Thursday’s report from the Labor Department showed that the producer price index — which measures inflation before it reaches consumers — declined 0.5% in July. It was the first monthly drop since April 2020 and was down from a sharp 1% increase from May to June.

Wholesale food prices rose 1% from June to July, a sign that grocery prices will likely keep rising in the coming months. The wholesale costs of eggs, beef and vegetables all jumped.

Trucking freight costs, though, fell 0.3%, evidence that some supply chain snarls are easing.

Inflation at the wholesale level still jumped 9.8% in July compared with a year earlier, suggesting that inflation will remain at painful levels for months to come. That was down from a year-over-year surge of 11.3% in June — near a four-decade high — and was the smallest annual rise in eight months.

Thursday’s report showed that wholesale gas prices tumbled 16.7% from June to July, a sign that retail prices at the pump will continue to decline this month and likely into September. Consumers are already seeing steady reductions: Gas prices fell below $4 a gallon, on average, on Thursday for the first time in five months.


Tim Michels Wins Republican Primary for Wisconsin Governor

Construction executive Tim Michels has won the Republican primary for governor in Wisconsin, defeating former Lt. Gov. Rebecca Kleefisch with the help of a “political outsider” message, millions of dollars of his personal wealth and a critical endorsement by former President Donald Trump.

As of 10:37 p.m., unofficial totals from the Associated Press showed Michels defeating Kleefisch 47-43 percent.

I’m here to say the American dream is still alive, and good people need to step up and run,” Michels told a cheering crowd at his campaign victory party in Waukesha. “We’re going to get an outsider, a businessman and a veteran in the governor’s office.”

Michels won his race by performing well in a wide swath of rural counties that have supported Trump in his runs for office, but he also performed better than Trump in some suburban counties. For example, Michels carried one of the vaunted “WOW” counties in southeast Wisconsin, winning Washington County while Kleefisch narrowly won Waukesha and Ozaukee counties.

Along with Wisconsin’s race for U.S. Senate, the race for governor is likely to be fiercely competitive. Thirty-six states will hold elections for governor this year. Wisconsin is one of just four of those races considered toss-ups by the Cook Political Report.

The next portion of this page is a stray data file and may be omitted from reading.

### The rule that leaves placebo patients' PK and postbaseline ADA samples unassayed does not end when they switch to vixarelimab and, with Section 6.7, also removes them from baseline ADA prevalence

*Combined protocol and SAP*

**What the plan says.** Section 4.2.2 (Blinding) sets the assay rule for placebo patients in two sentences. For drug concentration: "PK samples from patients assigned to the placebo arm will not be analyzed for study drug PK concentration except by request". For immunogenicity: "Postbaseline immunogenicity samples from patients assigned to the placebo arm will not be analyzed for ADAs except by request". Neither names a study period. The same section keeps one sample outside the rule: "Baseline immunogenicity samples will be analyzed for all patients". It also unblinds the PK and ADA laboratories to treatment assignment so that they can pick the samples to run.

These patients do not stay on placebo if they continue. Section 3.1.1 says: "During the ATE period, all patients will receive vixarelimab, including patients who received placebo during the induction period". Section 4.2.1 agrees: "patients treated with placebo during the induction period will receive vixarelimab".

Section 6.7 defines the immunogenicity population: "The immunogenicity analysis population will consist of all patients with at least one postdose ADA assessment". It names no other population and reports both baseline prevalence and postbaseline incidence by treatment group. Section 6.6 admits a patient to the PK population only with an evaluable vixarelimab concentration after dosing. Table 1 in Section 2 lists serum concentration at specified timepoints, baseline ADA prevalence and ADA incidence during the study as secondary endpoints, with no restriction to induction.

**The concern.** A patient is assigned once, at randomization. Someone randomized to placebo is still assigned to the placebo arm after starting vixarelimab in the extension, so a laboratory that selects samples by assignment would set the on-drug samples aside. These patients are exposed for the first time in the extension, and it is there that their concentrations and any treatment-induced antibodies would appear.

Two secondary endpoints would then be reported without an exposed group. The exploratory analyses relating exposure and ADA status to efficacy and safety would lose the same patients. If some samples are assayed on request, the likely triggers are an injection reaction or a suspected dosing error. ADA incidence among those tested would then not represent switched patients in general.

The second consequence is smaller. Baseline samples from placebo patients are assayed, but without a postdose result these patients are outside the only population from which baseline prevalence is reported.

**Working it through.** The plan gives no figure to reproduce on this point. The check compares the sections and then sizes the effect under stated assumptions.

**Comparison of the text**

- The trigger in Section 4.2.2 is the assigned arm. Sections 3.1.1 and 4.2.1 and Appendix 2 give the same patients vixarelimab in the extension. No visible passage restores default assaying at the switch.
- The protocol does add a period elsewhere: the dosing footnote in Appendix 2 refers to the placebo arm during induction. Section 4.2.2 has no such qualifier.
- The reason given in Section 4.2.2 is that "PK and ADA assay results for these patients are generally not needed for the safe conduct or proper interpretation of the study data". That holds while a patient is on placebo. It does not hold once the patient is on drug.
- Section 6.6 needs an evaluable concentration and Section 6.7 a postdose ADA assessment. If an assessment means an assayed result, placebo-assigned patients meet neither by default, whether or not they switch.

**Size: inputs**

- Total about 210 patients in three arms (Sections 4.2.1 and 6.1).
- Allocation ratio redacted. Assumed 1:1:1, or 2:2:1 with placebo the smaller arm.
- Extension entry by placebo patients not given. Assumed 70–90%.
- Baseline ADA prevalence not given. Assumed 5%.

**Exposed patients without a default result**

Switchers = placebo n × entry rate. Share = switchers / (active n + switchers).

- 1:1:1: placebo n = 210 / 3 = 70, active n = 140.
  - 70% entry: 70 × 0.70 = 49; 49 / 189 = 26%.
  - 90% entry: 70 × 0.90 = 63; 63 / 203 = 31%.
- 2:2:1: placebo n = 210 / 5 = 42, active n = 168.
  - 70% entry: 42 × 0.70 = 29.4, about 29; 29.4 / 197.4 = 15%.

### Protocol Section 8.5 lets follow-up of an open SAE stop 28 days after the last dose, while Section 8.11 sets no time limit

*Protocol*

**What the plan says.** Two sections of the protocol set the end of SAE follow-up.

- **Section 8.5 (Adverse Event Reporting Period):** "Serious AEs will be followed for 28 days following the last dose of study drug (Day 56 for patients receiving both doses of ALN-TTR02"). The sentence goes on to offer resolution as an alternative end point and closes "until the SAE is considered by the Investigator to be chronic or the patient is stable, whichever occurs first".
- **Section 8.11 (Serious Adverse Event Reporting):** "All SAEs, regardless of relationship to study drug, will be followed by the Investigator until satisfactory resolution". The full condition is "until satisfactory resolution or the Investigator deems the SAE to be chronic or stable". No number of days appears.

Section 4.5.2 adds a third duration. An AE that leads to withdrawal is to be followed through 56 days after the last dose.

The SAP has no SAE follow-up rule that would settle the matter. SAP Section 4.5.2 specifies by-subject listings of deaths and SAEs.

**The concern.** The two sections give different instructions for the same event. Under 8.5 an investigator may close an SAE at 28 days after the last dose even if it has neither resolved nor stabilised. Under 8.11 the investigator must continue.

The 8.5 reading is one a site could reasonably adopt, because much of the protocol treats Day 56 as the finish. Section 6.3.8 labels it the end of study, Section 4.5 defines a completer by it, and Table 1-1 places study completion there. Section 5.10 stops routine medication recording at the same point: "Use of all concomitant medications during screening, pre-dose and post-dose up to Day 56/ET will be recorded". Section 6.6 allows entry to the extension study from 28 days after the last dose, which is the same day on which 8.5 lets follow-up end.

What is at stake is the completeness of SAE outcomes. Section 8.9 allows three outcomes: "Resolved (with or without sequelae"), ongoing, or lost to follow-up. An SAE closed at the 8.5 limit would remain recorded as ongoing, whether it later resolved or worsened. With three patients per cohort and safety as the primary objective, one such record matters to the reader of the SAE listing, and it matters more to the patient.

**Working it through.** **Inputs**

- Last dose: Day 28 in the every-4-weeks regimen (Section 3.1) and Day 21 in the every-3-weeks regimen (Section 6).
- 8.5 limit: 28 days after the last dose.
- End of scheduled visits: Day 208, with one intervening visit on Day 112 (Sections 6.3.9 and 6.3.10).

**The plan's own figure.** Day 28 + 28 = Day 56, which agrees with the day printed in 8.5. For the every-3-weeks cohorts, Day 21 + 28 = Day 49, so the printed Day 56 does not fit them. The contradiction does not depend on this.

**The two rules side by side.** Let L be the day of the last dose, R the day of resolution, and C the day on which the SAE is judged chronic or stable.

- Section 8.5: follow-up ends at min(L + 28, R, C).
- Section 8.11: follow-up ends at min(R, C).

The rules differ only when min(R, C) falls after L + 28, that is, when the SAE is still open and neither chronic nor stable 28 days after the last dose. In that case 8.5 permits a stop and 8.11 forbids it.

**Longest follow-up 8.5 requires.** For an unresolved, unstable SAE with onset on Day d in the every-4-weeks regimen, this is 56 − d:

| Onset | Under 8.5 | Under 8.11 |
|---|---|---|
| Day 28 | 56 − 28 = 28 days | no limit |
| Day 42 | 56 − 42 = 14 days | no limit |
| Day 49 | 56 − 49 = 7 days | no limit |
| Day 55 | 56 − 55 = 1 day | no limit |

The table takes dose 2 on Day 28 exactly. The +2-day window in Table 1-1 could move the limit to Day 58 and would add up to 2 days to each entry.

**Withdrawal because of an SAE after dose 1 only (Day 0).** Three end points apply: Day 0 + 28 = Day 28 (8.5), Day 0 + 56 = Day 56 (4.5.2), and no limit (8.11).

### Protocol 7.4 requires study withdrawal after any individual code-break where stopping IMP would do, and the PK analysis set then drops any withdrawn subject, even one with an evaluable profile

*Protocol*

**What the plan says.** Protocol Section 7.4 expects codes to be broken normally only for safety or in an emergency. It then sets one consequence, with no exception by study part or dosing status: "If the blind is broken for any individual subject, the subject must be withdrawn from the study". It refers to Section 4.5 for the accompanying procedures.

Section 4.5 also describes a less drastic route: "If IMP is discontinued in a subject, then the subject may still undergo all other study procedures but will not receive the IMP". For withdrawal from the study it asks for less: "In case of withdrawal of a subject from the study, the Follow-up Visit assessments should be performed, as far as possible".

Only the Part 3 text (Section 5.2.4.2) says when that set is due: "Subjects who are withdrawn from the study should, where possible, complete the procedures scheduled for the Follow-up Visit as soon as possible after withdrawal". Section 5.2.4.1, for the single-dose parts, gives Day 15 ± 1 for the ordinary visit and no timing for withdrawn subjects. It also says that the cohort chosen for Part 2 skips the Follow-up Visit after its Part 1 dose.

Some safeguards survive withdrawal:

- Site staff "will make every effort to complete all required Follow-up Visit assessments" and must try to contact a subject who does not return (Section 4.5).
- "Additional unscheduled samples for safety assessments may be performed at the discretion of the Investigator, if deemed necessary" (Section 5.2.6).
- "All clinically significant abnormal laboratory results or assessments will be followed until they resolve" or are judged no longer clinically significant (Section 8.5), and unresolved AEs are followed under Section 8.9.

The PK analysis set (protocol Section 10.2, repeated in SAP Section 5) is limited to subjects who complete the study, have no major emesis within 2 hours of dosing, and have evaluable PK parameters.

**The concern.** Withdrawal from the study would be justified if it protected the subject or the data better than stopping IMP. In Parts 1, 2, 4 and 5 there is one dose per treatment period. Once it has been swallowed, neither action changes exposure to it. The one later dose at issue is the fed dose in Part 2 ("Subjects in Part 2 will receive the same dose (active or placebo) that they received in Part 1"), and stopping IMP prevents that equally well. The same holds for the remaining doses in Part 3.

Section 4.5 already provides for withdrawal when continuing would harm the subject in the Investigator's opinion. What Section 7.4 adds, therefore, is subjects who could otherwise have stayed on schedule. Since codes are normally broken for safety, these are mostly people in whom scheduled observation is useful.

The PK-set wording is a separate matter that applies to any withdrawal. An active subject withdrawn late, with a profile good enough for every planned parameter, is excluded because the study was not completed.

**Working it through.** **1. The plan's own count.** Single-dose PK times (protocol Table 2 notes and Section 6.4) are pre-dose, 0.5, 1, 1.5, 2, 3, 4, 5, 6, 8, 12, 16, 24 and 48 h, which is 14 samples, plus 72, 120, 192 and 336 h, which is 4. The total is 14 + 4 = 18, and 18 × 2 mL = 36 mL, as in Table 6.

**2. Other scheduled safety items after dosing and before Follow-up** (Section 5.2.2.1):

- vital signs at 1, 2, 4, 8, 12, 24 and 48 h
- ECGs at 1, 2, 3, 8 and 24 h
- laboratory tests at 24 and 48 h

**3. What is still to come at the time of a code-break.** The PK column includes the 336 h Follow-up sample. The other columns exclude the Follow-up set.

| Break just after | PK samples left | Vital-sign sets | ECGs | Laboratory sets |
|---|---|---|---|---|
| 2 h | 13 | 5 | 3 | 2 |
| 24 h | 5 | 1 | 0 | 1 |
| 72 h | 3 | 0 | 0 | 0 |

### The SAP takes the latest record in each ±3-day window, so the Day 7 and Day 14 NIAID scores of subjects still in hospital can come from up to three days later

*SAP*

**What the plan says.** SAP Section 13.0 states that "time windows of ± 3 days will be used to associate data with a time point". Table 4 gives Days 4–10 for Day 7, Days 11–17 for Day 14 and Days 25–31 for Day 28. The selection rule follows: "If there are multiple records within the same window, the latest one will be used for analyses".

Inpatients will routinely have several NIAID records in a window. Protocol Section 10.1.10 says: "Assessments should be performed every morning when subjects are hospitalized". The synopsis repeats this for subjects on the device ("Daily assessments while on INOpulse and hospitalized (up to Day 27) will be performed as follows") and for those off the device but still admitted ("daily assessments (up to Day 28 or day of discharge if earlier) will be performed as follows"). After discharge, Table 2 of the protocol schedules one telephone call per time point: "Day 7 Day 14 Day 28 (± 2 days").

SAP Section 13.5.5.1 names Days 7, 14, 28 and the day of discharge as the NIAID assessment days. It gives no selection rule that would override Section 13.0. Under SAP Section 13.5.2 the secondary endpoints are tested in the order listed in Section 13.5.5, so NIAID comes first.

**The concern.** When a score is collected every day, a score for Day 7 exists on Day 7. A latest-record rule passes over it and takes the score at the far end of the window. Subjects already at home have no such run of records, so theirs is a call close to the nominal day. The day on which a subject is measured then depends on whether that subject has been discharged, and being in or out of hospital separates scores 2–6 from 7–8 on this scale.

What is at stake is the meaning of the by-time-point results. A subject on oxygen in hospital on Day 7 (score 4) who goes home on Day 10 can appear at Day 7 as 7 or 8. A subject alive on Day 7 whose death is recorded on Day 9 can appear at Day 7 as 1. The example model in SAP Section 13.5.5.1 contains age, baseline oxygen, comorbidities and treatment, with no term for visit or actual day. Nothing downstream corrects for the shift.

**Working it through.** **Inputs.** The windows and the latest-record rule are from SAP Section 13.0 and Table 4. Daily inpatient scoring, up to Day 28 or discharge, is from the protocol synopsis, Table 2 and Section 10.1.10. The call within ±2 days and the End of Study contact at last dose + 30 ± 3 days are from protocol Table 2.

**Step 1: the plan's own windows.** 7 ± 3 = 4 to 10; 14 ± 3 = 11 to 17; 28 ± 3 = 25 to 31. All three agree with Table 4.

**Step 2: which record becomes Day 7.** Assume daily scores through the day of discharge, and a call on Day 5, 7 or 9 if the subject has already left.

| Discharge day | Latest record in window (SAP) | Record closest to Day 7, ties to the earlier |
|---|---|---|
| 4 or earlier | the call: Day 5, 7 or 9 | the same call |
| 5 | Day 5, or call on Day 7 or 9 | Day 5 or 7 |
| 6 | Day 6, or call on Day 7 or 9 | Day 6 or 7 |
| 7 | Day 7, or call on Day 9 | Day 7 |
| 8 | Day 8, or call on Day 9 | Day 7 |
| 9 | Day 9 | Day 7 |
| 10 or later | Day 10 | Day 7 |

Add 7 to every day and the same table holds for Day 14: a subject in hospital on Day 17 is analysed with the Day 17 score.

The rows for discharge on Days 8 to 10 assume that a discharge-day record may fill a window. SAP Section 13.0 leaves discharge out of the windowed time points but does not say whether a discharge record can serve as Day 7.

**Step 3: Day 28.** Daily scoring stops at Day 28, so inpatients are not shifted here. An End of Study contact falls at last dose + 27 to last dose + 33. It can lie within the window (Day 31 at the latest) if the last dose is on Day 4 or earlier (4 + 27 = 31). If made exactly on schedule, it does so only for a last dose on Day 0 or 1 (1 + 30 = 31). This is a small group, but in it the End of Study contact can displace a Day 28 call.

Department of Workforce Development: Participating in National Integrity Data hub to Detect and Prevent UI Fraud

Building on its multifaceted, modernized approach to detect and prevent fraud, the Wisconsin Department of Workforce Development (DWD) is now participating in the National Association of State Workforce Agencies’ Integrity Data Hub, which provides states with cross-matching verification options for identifying potential unemployment insurance (UI) fraud and improper payments.

Data from the National Association of State Workforce Agencies (NASWA) shows that the integrity data hub has assisted with the prevention of $2.4 billion in improper payments in the states and territories where it is utilized through June 2022.

“Combating UI fraud is a top priority,” DWD Secretary-designee Amy Pechacek said. “These additional tools available through NASWA’s Integrity Data Hub will give our UI staff more options in the fight against fraud, helping to protect the integrity of the UI program and ensuring that benefits remain available to individuals who are out of work through no fault of their own.”

The additional fraud identification tools available through the data hub include:

  • The Suspicious Actor Repository (SAR), which allows states to compare UI claims against a list of suspicious claims from other states;
  • A database of suspicious email domains;